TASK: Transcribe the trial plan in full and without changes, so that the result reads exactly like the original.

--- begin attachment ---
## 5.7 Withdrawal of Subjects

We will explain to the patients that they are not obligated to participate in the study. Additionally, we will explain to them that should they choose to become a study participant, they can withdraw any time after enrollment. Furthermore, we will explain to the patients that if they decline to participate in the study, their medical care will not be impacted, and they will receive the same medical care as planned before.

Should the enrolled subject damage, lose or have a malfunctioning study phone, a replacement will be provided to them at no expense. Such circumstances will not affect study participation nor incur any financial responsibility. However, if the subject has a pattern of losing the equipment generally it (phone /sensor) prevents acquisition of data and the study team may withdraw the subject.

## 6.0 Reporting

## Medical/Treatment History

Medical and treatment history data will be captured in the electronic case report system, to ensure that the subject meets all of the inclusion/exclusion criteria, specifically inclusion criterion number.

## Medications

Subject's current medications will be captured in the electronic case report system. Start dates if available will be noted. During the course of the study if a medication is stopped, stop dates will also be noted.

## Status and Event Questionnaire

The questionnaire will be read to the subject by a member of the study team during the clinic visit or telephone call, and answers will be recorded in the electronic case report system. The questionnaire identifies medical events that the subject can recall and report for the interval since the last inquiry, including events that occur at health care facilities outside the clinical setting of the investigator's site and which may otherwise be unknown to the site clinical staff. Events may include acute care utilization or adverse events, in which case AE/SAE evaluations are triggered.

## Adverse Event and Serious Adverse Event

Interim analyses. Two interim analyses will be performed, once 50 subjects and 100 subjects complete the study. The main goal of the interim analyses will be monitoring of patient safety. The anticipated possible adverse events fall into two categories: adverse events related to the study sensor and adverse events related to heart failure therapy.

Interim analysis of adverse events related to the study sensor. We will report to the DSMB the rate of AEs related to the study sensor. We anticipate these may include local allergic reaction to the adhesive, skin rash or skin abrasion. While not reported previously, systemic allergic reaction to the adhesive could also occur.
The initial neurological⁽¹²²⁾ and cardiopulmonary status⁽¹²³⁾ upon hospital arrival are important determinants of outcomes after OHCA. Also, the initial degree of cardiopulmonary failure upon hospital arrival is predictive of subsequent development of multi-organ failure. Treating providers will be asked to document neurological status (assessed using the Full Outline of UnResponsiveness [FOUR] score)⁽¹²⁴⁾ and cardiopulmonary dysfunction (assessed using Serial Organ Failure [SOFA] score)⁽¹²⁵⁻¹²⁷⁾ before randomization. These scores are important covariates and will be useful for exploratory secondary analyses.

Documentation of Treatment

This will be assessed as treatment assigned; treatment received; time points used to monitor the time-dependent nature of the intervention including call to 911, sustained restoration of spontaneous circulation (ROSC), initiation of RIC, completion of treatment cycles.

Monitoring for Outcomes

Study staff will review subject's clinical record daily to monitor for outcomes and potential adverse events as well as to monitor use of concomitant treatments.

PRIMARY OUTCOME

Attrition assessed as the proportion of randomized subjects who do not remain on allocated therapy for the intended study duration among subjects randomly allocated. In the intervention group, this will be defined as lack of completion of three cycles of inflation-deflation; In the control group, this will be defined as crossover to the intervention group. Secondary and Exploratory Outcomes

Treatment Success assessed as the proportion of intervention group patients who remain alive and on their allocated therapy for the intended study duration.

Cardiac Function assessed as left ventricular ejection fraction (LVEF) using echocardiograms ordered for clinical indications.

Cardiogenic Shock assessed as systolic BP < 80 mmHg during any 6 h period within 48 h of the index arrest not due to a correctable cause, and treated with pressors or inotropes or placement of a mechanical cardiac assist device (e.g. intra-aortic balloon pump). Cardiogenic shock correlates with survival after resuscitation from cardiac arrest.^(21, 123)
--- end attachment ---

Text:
## 5.7 Withdrawal of Subjects

We will explain to the patients that they are not obligated to participate in the study. Additionally, we will explain to them that should they choose to become a study participant, they can withdraw any time after enrollment. Furthermore, we will explain to the patients that if they decline to participate in the study, their medical care will not be impacted, and they will receive the same medical care as planned before.

Should the enrolled subject damage, lose or have a malfunctioning study phone, a replacement will be provided to them at no expense. Such circumstances will not affect study participation nor incur any financial responsibility. However, if the subject has a pattern of losing the equipment generally it (phone /sensor) prevents acquisition of data and the study team may withdraw the subject.

## 6.0 Reporting

## Medical/Treatment History

Medical and treatment history data will be captured in the electronic case report system, to ensure that the subject meets all of the inclusion/exclusion criteria, specifically inclusion criterion number.

## Medications

Subject's current medications will be captured in the electronic case report system. Start dates if available will be noted. During the course of the study if a medication is stopped, stop dates will also be noted.

## Status and Event Questionnaire

The questionnaire will be read to the subject by a member of the study team during the clinic visit or telephone call, and answers will be recorded in the electronic case report system. The questionnaire identifies medical events that the subject can recall and report for the interval since the last inquiry, including events that occur at health care facilities outside the clinical setting of the investigator's site and which may otherwise be unknown to the site clinical staff. Events may include acute care utilization or adverse events, in which case AE/SAE evaluations are triggered.

## Adverse Event and Serious Adverse Event

Interim analyses. Two interim analyses will be performed, once 50 subjects and 100 subjects complete the study. The main goal of the interim analyses will be monitoring of patient safety. The anticipated possible adverse events fall into two categories: adverse events related to the study sensor and adverse events related to heart failure therapy.

Interim analysis of adverse events related to the study sensor. We will report to the DSMB the rate of AEs related to the study sensor. We anticipate these may include local allergic reaction to the adhesive, skin rash or skin abrasion. While not reported previously, systemic allergic reaction to the adhesive could also occur.
The initial neurological⁽¹²²⁾ and cardiopulmonary status⁽¹²³⁾ upon hospital arrival are important determinants of outcomes after OHCA. Also, the initial degree of cardiopulmonary failure upon hospital arrival is predictive of subsequent development of multi-organ failure. Treating providers will be asked to document neurological status (assessed using the Full Outline of UnResponsiveness [FOUR] score)⁽¹²⁴⁾ and cardiopulmonary dysfunction (assessed using Serial Organ Failure [SOFA] score)⁽¹²⁵⁻¹²⁷⁾ before randomization. These scores are important covariates and will be useful for exploratory secondary analyses.

Documentation of Treatment

This will be assessed as treatment assigned; treatment received; time points used to monitor the time-dependent nature of the intervention including call to 911, sustained restoration of spontaneous circulation (ROSC), initiation of RIC, completion of treatment cycles.

Monitoring for Outcomes

Study staff will review subject's clinical record daily to monitor for outcomes and potential adverse events as well as to monitor use of concomitant treatments.

PRIMARY OUTCOME

Attrition assessed as the proportion of randomized subjects who do not remain on allocated therapy for the intended study duration among subjects randomly allocated. In the intervention group, this will be defined as lack of completion of three cycles of inflation-deflation; In the control group, this will be defined as crossover to the intervention group. Secondary and Exploratory Outcomes

Treatment Success assessed as the proportion of intervention group patients who remain alive and on their allocated therapy for the intended study duration.

Cardiac Function assessed as left ventricular ejection fraction (LVEF) using echocardiograms ordered for clinical indications.

Cardiogenic Shock assessed as systolic BP < 80 mmHg during any 6 h period within 48 h of the index arrest not due to a correctable cause, and treated with pressors or inotropes or placement of a mechanical cardiac assist device (e.g. intra-aortic balloon pump). Cardiogenic shock correlates with survival after resuscitation from cardiac arrest.^(21, 123)